Saturday, September 10, 2011

Setting the Economy on Fire

In briefly praising President Obama's bold-but-apparently-not-bold-enough plan, I am struck by how Paul Krugman holds to the view of the homogenized economy: it doesn't matter where one spends, as all spending will "create jobs." That he believes Obama's program would "make a significant dent in unemployment" does not deviate from his overall Keynesian theory.

He adds that the Evil Republicans don't want people to go back to work (because Krugman believes they enjoy making people suffer), so the Great Plan won't be implemented, anyway. I should add that Krugman apparently does not differentiate between a "plan" that simply throws money at the economy which, at best, would employ lots of politically-connected people (most of the people who would be paid directly under this plan are members of labor unions), and something which would be economically sustainable. Like Keynes, he believes that only short-term measures are meaningful and that an economy is just a homogeneous mass of factors that automatically are employed in even proportions when governments add more money.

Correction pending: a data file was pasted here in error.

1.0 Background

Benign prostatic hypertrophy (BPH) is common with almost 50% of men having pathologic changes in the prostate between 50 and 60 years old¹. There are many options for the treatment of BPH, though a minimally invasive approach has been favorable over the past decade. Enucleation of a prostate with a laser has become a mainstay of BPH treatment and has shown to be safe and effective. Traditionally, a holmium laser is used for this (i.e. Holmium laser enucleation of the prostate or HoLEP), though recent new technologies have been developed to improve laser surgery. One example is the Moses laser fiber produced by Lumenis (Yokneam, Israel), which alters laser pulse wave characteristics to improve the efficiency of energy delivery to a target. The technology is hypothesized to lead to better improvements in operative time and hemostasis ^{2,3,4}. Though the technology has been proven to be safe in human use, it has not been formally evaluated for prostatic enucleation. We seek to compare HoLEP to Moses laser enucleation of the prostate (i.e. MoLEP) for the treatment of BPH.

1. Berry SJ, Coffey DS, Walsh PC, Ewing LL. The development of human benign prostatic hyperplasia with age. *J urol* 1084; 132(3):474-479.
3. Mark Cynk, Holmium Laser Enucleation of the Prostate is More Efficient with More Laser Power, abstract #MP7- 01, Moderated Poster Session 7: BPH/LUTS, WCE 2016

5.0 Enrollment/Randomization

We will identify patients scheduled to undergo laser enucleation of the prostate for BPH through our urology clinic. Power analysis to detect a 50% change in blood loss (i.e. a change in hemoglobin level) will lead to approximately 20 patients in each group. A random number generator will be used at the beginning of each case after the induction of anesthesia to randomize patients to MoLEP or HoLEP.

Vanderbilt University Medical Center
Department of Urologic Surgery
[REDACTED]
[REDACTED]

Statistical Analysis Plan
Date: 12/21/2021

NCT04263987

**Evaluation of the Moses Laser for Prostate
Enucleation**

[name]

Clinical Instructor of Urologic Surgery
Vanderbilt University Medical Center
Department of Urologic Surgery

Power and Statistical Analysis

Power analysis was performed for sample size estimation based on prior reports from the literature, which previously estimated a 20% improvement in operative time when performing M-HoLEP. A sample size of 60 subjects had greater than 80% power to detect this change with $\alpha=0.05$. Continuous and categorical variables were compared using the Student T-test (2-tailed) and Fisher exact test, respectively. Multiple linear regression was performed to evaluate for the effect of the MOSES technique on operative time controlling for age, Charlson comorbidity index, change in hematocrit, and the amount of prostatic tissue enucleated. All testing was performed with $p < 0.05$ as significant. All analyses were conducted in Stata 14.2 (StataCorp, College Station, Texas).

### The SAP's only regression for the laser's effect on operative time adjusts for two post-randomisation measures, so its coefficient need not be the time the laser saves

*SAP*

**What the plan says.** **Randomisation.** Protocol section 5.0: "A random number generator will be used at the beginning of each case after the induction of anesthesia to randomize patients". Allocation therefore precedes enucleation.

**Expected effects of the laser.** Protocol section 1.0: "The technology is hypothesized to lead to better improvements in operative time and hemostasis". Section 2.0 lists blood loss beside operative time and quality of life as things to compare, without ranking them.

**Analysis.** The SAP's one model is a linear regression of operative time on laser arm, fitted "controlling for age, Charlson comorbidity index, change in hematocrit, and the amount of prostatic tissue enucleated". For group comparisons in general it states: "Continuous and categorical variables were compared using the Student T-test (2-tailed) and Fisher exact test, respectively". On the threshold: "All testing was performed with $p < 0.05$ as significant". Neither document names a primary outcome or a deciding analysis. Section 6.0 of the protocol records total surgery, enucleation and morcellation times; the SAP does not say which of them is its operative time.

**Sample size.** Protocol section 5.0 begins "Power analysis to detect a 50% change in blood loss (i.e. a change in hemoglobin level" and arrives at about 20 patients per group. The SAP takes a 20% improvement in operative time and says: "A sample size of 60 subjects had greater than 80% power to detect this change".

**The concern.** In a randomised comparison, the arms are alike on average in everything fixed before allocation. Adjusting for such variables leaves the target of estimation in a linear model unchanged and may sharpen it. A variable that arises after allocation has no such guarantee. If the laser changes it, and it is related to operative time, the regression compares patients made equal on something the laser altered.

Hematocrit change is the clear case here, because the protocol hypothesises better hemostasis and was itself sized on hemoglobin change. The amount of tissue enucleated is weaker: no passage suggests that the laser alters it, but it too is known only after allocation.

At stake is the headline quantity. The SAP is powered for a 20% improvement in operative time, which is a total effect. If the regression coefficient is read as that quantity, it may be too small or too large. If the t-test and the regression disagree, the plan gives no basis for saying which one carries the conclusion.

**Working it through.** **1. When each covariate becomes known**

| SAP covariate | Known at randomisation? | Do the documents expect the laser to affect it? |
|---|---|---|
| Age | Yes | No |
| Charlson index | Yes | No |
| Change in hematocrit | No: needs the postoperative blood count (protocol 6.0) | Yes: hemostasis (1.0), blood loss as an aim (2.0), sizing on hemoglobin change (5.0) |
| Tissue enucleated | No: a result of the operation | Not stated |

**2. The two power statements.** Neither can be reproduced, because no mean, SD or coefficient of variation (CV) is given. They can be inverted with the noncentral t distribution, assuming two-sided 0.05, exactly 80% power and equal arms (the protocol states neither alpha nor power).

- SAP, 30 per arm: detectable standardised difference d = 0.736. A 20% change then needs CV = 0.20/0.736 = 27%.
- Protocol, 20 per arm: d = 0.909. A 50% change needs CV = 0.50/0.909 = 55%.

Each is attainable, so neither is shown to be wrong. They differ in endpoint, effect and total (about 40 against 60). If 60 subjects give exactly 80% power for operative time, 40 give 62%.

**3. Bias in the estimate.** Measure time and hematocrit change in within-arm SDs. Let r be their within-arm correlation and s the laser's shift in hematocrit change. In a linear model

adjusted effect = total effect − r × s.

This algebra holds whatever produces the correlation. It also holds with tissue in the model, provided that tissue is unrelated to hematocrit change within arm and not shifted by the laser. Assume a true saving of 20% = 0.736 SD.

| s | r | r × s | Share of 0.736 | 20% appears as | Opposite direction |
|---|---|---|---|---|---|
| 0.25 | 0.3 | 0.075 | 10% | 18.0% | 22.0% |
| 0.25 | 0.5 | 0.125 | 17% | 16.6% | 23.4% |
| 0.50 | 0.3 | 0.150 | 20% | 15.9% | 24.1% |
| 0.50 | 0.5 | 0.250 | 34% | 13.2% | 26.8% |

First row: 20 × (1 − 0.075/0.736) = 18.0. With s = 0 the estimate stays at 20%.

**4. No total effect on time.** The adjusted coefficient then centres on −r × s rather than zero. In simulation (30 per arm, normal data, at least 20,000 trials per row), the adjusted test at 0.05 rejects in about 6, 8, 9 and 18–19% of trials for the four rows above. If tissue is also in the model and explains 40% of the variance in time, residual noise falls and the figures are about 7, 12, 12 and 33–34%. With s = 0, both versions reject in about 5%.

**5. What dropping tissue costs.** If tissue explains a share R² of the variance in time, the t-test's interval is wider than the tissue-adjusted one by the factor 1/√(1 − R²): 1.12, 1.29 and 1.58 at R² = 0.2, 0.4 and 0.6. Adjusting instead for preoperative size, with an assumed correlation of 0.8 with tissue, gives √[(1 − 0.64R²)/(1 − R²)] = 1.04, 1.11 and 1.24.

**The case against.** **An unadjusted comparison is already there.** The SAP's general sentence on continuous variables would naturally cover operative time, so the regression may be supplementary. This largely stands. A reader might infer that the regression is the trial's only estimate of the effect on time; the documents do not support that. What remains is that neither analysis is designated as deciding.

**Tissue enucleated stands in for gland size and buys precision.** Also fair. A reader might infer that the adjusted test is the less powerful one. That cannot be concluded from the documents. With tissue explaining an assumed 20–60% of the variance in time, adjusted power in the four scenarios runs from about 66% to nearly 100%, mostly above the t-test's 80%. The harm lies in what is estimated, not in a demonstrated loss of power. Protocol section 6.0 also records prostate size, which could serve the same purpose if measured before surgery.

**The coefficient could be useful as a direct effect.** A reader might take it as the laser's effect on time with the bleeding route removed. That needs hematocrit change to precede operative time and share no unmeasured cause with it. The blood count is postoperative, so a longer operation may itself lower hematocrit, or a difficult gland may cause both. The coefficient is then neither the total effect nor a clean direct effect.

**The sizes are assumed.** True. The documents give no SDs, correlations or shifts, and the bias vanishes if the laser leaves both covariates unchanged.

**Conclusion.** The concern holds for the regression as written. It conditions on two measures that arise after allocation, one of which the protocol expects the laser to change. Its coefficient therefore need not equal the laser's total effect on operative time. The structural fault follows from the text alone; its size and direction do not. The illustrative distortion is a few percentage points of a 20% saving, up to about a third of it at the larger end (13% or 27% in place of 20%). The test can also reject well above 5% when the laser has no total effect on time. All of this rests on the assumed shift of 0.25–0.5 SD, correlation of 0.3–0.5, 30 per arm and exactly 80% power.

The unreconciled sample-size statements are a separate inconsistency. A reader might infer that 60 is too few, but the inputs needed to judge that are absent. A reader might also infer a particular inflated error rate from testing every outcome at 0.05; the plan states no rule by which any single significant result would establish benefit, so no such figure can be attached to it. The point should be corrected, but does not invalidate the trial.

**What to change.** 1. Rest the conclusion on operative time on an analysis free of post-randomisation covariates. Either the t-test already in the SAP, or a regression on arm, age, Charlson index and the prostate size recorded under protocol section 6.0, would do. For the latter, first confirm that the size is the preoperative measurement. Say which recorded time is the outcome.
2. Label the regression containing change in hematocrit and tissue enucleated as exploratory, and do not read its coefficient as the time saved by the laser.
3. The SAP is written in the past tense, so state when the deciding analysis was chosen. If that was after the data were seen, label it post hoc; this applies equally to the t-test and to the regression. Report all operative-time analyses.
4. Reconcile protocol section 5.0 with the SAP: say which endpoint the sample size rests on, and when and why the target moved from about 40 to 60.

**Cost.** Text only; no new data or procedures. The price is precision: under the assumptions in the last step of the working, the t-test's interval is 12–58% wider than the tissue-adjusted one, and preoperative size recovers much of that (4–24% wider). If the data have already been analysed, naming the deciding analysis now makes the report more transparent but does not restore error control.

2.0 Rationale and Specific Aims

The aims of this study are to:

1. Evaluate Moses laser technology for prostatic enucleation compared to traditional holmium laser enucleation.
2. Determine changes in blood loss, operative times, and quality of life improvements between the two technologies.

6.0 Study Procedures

In his September 9 column, Krugman gives a lot of space to a recent speech by Charles Evans, the president of the Federal Reserve of Chicago, and both the speech and Krugman's reaction continue the myth of the "do-nothing Fed" that is becoming the newest mantra among Progressives. Krugman writes:
As Mr. Evans pointed out, the Fed, both as a matter of law and as a matter of social responsibility, should try to keep both inflation and unemployment low — and while inflation seems likely to stay near or below the Fed’s target of around 2 percent, unemployment remains extremely high.

So how should the Fed be reacting? Mr. Evans: “Imagine that inflation was running at 5 percent against our inflation objective of 2 percent. Is there a doubt that any central banker worth their salt would be reacting strongly to fight this high inflation rate? No, there isn’t any doubt. They would be acting as if their hair was on fire. We should be similarly energized about improving conditions in the labor market.”

But the Fed’s hair is manifestly not on fire, nor do most politicians seem to see any urgency about the situation. These days, the best — or at any rate the alleged wise men and women who are supposed to be looking after the nation’s welfare — lack all conviction, while the worst, as represented by much of the G.O.P., are filled with a passionate intensity. So the unemployed are being abandoned.